June 22, 2018

Gordon Holds First JUD Talks Speech Competition

Lauren Popillo '19. Courtesy of Jonathan Frink.

By Makayela Isbell ’20
Staff Reporter

The JUDTalks debut during this year’s Founders week. Named after Adoniram Judson Gordon, the JUDTalks were created by the Communication Arts department. Dr. Christine Gardner, chair of the Communication Arts department, introduced the event.

The students who participated in the final round of the JUDTalks were Rebekah Stauffer (‘19), Jackie Petrocelli (‘18), Corrinne Palmer (‘18), Lauren Popillo (‘19), Samuel Florez (‘19), and Sarah Petrillo (‘20).

Petrillo received first place and the People’s Choice award. Popillo received second place, and Stauffer placed third.  

Petrillo, a Kinesiology major, named her talk “You Are Not Stressed.” She centered her talk around how “we need to reframe what we call stress.”

Petrillo said that “your body cannot tell the difference between stress and anxiety,” so it responds to both of these situations in a similar fashion.

Petrillo won first place and the People’s Choice award, winning a $300 cash prize and a meal at the local Honeycomb with the Communication Arts department and three guests of her choosing.

Popillo, a Communication Arts major, named her talk “When the World Isn’t Enough.”

Popillo said that she “had the dream of being a whale trainer at Seaworld” when she was younger. She said that when “her plans did not work out as [she] thought they would” she went on “Amazon and purchased 15 self help books.”

She later said that “the only way we can fill the void we have is by Jesus.”

Popillo ended her talk by saying “I read fifteen, twenty books, when I only needed to read one” as she held a Bible in her hands. Popillo came in second, winning a $200 cash prize.

Stauffer, an Accounting and Computer Science major, titled her talk “Rest as God rests.” Stauffer talked about the importance of the Sabbath in the life of a college student.

Stauffer said “the Sabbath isn’t supposed to be legalistic” and that “we are made to imitate God by resting.”

Stauffer said that taking a Sabbath has “drawn [her] closer to God” who is the “ultimate creator.” Stauffer came in third, winning a $100 cash prize.

Petrocelli, a Communication Arts major, titled her talk “Failure isn’t fatal.”

Petrocelli said that without failure “we wouldn’t have the Cat in the Hat, we wouldn’t have Abraham Lincoln on the penny, we wouldn’t have beautiful wedding dresses designed by Vera Wang…” Petrocelli ended her talk with saying that “failure is inevitable” but it “also isn’t fatal.”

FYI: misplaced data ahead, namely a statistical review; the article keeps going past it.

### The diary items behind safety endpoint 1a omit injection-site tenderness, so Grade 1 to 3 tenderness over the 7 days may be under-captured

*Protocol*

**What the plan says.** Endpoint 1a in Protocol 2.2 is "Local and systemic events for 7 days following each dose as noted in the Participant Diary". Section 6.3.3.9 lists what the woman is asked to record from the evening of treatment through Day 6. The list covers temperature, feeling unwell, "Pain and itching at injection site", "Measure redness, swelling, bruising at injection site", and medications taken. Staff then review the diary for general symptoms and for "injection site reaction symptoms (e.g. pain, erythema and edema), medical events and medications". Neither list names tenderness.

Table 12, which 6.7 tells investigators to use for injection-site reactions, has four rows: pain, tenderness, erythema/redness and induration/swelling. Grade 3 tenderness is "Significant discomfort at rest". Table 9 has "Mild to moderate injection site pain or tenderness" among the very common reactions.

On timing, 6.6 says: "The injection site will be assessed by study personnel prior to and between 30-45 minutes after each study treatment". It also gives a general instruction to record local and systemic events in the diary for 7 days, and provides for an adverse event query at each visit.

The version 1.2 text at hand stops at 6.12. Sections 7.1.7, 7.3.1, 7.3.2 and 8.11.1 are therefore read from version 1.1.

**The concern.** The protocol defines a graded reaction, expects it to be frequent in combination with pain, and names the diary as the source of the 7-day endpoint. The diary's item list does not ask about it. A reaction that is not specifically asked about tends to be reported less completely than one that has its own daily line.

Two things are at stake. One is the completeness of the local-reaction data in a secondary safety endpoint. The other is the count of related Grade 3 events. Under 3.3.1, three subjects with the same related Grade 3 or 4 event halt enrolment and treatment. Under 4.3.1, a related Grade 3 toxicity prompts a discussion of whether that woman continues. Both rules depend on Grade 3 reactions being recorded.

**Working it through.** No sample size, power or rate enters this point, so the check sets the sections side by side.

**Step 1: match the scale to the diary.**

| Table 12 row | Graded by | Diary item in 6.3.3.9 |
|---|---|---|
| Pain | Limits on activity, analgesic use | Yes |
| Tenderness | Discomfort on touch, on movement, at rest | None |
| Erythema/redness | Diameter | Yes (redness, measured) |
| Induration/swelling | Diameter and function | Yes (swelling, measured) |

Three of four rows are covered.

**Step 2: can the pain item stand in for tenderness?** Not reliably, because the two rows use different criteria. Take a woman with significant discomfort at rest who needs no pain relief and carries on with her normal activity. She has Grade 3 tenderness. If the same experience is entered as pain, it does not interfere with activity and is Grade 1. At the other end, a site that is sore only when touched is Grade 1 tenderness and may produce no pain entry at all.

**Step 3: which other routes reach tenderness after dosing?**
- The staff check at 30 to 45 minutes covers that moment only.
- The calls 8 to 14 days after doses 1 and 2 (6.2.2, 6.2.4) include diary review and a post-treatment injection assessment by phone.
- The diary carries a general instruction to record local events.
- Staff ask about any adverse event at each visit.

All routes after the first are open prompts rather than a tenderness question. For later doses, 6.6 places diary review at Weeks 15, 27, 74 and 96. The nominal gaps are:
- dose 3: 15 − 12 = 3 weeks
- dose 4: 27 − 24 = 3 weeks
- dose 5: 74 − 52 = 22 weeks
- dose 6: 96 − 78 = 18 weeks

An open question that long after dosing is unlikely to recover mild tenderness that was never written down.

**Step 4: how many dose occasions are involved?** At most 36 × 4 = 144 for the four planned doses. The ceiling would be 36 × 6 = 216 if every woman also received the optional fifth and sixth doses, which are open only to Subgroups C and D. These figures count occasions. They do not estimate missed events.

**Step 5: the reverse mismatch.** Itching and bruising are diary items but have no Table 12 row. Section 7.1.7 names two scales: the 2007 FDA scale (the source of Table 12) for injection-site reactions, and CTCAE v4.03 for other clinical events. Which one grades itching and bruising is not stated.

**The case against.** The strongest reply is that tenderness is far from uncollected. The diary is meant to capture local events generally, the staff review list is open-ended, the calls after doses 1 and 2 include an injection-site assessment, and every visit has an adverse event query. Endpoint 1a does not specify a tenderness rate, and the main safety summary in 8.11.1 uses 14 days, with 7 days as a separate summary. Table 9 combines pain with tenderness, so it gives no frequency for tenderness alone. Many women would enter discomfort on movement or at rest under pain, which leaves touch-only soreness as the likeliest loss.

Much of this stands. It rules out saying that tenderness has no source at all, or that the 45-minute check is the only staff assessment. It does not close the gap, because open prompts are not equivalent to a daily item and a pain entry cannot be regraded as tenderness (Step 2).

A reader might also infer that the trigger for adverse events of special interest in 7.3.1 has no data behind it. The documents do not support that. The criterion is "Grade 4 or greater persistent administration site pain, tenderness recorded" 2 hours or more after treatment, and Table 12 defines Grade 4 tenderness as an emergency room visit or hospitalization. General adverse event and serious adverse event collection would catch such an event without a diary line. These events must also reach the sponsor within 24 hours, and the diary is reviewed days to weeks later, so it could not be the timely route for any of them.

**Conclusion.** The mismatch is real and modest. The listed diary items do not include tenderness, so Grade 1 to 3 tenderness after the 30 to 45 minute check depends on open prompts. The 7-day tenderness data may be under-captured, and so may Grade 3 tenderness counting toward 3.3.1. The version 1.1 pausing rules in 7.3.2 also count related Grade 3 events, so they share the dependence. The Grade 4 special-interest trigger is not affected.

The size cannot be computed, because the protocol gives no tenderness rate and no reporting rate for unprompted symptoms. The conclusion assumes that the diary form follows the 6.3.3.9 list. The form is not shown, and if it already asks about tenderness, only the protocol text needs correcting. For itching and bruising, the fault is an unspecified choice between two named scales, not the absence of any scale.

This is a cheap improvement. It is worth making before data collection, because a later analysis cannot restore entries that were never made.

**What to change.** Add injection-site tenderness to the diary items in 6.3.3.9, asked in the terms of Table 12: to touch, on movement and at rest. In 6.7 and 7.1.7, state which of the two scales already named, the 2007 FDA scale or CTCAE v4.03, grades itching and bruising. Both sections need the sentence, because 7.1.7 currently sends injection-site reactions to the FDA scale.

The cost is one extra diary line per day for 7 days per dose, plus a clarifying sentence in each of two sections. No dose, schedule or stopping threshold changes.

Palmer, a Communication Arts major, named her talk, “The Power of Story.”

She opened her talk with a description of the Disney movie “Finding Nemo,” saying that Disney is what “inspired [her] to become a filmmaker.”

Palmer said that “storytelling is the most powerful communication tool that human beings have” and that “storytelling is innate within us.”

She talked about her time at the L.A. Film Studies program, through the Best Semester program during the Fall ‘17 semester, where she “wrote about her personal story.”

Here she was able to develop a character for her script, and that “each [person] has a unique perspective on life,” and that we “should tell our story because no one else can.”

Florez, an English Literature and Philosophy major, titled his talk “What I Learned About the World from M.C. Escher.”

Flores opened by saying that “We live in a world that is increasingly complex” and there is “no difference” in our Christian communities.

M.C. Escher is an artist who is famous for a series of art titled “Impossible Constructions,” which are optical illusions. He said that “art reflects back on us paradox and flux.”

Flores said that “acknowledging our world is full of paradox” is the first step, and that “beyond that paradox is the one who created everything.”

The judges were alumni Julia Spruance (‘11) and Bersley Cherry (‘16), as well as Kirby Francis, a former adjunct faculty member at Gordon where he taught Public Speaking.

The student co-hosts were Arwen Struthers (‘21) and Stephen Fung (‘18). The JUDTalks are modeled after the TED Talk format consisting of visual aids and no notes.

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